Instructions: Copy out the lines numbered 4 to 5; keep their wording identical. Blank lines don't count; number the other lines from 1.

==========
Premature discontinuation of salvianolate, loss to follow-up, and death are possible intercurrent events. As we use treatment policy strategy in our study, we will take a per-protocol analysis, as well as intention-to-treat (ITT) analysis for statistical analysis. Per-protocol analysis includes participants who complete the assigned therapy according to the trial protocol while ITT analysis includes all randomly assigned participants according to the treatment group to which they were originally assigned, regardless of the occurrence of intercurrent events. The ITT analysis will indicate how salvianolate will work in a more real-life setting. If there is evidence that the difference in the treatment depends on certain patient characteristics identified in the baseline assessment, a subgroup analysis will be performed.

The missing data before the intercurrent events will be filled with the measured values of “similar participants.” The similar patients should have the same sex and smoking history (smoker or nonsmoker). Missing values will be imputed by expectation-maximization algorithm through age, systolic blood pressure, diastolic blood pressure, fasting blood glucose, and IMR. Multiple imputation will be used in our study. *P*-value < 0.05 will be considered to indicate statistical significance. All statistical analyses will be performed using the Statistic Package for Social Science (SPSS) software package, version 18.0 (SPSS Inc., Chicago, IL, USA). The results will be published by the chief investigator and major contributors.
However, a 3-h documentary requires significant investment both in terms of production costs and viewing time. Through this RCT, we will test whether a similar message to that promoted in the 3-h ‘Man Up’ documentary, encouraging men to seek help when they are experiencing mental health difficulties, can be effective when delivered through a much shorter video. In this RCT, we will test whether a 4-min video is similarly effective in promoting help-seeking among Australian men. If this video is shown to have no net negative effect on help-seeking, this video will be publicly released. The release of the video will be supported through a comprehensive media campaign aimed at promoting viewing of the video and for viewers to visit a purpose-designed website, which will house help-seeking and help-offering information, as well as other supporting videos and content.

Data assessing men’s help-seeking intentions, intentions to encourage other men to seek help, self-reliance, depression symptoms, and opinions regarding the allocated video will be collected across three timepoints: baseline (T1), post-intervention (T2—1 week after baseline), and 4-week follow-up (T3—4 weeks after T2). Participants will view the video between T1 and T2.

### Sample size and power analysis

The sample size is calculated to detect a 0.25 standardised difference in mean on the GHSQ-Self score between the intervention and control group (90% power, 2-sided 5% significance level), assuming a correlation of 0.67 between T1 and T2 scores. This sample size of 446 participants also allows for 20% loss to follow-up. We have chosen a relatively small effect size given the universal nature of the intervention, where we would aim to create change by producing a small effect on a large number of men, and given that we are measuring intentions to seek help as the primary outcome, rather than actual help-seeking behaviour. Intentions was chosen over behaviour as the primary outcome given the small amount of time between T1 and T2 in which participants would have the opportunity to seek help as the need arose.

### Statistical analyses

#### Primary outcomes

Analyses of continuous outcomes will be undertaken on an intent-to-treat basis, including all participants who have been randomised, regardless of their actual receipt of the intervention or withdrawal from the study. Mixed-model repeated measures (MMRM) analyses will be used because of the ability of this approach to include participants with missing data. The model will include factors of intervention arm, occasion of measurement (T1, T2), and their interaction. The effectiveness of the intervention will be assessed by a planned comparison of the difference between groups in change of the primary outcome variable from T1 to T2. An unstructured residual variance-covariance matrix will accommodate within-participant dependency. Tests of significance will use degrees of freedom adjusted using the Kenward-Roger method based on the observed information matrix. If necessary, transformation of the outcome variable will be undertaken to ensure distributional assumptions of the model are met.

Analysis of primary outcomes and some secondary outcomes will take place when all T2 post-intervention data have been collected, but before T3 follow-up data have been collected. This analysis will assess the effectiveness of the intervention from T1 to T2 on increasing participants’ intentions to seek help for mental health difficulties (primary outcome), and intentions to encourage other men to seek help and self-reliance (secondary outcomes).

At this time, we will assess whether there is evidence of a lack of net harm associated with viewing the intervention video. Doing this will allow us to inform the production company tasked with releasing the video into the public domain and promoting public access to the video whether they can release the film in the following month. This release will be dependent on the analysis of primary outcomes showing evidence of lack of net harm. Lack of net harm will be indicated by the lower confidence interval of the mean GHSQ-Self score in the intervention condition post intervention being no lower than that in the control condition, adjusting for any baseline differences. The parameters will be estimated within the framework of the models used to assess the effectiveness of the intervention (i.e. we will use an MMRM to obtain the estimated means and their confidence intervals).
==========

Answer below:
Data assessing men’s help-seeking intentions, intentions to encourage other men to seek help, self-reliance, depression symptoms, and opinions regarding the allocated video will be collected across three timepoints: baseline (T1), post-intervention (T2—1 week after baseline), and 4-week follow-up (T3—4 weeks after T2). Participants will view the video between T1 and T2.

### Sample size and power analysis